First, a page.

request of a party, and it does not then have the authority under Rule 1.530(d)
to initiate rehearing on its own accord.
and manner provided by rule or statute.” See Shelby Mut. Ins. Co. v.
Pearson, 236 So. 2d 1, 3-4 (Fla. 1970). These methods are exclusive.
See Buckman v. Beighley, 128 So. 3d 133, 134 (Fla. 1st DCA 2013).
Here, neither the court nor Appellant possessed a mechanism to rehear the
court’s denial of relief from judgment. Instead, Appellant’s mechanism for
review of the court’s denial was timely appeal to this Court.
courts have the inherent authority to reconsider most matters. See
generally Panama City Gen. P’ship v. Godfrey Panama City Inv., LLC,
109 So. 3d 291, 292 (Fla. 1st DCA 2013) (construing unauthorized motion for
rehearing as motion for reconsideration and explaining general ability of trial
court to reconsider matters it could not otherwise rehear) (citing
Monte Campbell Crane Co., Inc. v. Hancock, 510 So. 2d 1104 (Fla. 4th DCA
1987)); see also Silverstrone v. Edell, 721 So. 2d 1173, 1175
(Fla. 1998) (citing N. Shore Hosp., Inc. v. Barber, 143 So. 2d 849, 851
(Fla. 1962) (“[I]t is well settled that a trial court has the inherent authority
to control its own interlocutory orders prior to final judgment.”)).
rendered prior to final judgment. See Panama City Gen. P’ship, 109
So. 3d at 292 (“any order entered prior to the rendition of final judgment in
the cause.”); see also Silverstrone, 721 So. 2d at 1175 (“any of
its nonfinal rulings prior to entry of the final judgment or order terminating
an action”); N. Shore Hosp., 143 So. 2d at 851 (“control its own
interlocutory orders prior to final judgment”). An order denying a motion for
relief from judgment is not interlocutory or non-final. See Fla. Rules
of Appellate Procedure, 2 So. 3d 89, 92-93 (Fla. 2008) (explaining “unique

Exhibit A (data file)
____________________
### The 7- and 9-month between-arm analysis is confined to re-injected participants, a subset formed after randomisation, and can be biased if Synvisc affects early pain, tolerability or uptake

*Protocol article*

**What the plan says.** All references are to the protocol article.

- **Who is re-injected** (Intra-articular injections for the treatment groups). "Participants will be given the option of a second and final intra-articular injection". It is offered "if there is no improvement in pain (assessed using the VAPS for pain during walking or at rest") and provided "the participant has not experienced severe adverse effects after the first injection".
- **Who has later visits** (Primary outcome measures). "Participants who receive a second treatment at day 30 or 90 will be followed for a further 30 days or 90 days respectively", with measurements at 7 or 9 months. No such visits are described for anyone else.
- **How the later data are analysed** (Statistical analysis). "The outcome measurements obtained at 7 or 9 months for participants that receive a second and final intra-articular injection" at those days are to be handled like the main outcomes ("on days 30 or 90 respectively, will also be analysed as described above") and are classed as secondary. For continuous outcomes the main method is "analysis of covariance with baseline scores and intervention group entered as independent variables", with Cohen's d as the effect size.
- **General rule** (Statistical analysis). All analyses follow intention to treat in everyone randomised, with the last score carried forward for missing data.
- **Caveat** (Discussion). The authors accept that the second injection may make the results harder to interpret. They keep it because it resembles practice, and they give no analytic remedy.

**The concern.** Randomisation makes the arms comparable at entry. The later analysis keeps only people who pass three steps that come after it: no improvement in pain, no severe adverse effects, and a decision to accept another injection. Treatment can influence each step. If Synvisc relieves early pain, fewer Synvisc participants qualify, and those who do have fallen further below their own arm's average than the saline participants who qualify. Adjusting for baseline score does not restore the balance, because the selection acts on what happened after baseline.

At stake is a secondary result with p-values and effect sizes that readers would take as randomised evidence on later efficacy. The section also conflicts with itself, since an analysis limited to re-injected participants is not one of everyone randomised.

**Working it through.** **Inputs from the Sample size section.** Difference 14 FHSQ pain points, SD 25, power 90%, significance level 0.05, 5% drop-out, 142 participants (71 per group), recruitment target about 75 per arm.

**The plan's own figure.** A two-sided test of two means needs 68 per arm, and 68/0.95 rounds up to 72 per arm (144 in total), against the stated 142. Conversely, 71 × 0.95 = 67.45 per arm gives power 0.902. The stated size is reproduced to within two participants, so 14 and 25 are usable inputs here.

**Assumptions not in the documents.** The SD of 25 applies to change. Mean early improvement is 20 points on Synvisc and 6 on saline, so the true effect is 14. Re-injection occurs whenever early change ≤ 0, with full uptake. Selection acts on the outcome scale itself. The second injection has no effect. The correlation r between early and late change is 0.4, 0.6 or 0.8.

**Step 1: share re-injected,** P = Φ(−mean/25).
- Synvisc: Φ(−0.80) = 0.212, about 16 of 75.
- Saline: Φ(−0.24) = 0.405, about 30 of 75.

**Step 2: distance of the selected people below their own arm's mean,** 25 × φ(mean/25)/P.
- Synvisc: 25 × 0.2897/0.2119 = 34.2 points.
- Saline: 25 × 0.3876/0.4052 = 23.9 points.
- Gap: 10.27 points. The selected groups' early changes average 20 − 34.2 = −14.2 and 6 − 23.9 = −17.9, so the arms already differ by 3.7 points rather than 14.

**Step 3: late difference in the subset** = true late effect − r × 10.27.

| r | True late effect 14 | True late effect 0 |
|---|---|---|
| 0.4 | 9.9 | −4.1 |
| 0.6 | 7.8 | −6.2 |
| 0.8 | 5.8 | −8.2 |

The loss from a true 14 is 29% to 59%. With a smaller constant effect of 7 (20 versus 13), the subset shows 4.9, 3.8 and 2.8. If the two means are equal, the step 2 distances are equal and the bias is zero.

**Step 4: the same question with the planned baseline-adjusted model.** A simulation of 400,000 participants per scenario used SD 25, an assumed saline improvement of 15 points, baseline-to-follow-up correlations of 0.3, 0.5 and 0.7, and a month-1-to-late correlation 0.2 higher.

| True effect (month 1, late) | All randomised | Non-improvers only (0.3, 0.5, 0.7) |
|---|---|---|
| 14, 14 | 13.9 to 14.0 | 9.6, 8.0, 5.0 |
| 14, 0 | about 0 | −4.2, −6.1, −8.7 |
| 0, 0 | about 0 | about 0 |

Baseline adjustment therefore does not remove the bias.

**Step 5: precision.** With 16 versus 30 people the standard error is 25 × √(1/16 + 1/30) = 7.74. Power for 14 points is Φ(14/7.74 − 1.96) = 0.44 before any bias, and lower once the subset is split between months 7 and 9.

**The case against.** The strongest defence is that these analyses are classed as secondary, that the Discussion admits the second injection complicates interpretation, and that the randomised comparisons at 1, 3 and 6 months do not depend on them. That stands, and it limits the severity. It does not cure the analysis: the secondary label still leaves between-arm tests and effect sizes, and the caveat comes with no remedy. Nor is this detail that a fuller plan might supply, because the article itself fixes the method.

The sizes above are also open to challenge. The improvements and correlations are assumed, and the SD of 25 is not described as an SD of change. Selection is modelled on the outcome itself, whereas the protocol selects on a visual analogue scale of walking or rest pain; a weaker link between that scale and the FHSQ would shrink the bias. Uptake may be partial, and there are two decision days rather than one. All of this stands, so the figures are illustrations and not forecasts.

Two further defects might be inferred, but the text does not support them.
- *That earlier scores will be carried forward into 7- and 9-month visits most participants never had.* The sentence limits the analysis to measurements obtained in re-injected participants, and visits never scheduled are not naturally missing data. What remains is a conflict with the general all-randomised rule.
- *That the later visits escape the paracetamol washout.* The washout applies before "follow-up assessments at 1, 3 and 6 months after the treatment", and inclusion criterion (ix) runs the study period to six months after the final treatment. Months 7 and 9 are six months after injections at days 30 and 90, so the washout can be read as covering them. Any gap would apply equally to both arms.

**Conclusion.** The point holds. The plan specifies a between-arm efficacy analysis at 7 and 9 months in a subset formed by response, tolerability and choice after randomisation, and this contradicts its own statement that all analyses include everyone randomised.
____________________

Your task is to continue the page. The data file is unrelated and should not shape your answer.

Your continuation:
nature” of order denying relief from judgment and amending Rule 9.130 title to
include “specified final orders”). And the denial comes after final judgment,
thus limiting the jurisdiction and authority of the trial court to Rules 1.530
and 1.540. See Shelby Mut. Ins. Co. v. Pearson, 236 So. 2d 1, 3-4
(Fla. 1970); Buckman v. Beighley, 128 So. 3d 133, 134 (Fla. 1st DCA
2013). Because the denial was not interlocutory or non-final, and because it was
subject to the strict limits and manner of rule and statute, the court was
without inherent authority to reconsider its decision. Instead, Appellant’s
mechanism for review was timely appeal to this Court.
permitting the court leeway to rehear and reconsider its rulings, with the need
for finality and efficiency. See Francisco, 486 So. 2d at 1389;
see also Shelby Mut. Ins. Co. v. Pearson, 236 So. 2d at 3. Our
determination preserves this balance. Rule 1.530(d) provides the first ability
to attack a “judgment” within ten/fifteen days of rendering. Rule 1.540 then
permits a second challenge to the already final judgment — sometimes many years
afterwards. And finally, this second challenge (to something already final and
potentially reheard) would be reviewed by an appellate court. The current depth
of review provides an appropriate balance between correctness and finality,
without the need to add an additional review mechanism.
if it could have done so upon the motion of a party. This was not a judgment, as
contemplated by Rule 1.530(d), and neither Appellant nor Appellee was authorized
to seek rehearing. The trial court was not authorized to do so either.
Reconsideration is only appropriate for interlocutory orders prior to final
judgment. The trial court’s denial of relief from judgment is not interlocutory,
and rendered after final judgment, pursuant to particular and special relief
specified by rule. This denial was not subject to reconsideration.
of his request for relief from judgment. Neither Appellant’s request for
rehearing or reconsideration, nor the court’s sua sponte referral to a
magistrate, tolled this time. Appellant filed his notice of appeal well beyond
his thirty-day limit. Accordingly, his appeal is DISMISSED as untimely.
(PADOVANO, CLARK, and SWANSON, JJ., CONCUR.)
authority, from this jurisdiction or otherwise, addresses this specific issue.
This appears to be an issue of first impression and would not, therefore,
conflict with any case law from this Court or our sister courts.
period has been expanded to fifteen days. In re Amendments to Fla. Rules of
Civil Procedure, 131 So. 3d 643, 651 (Fla. 2013).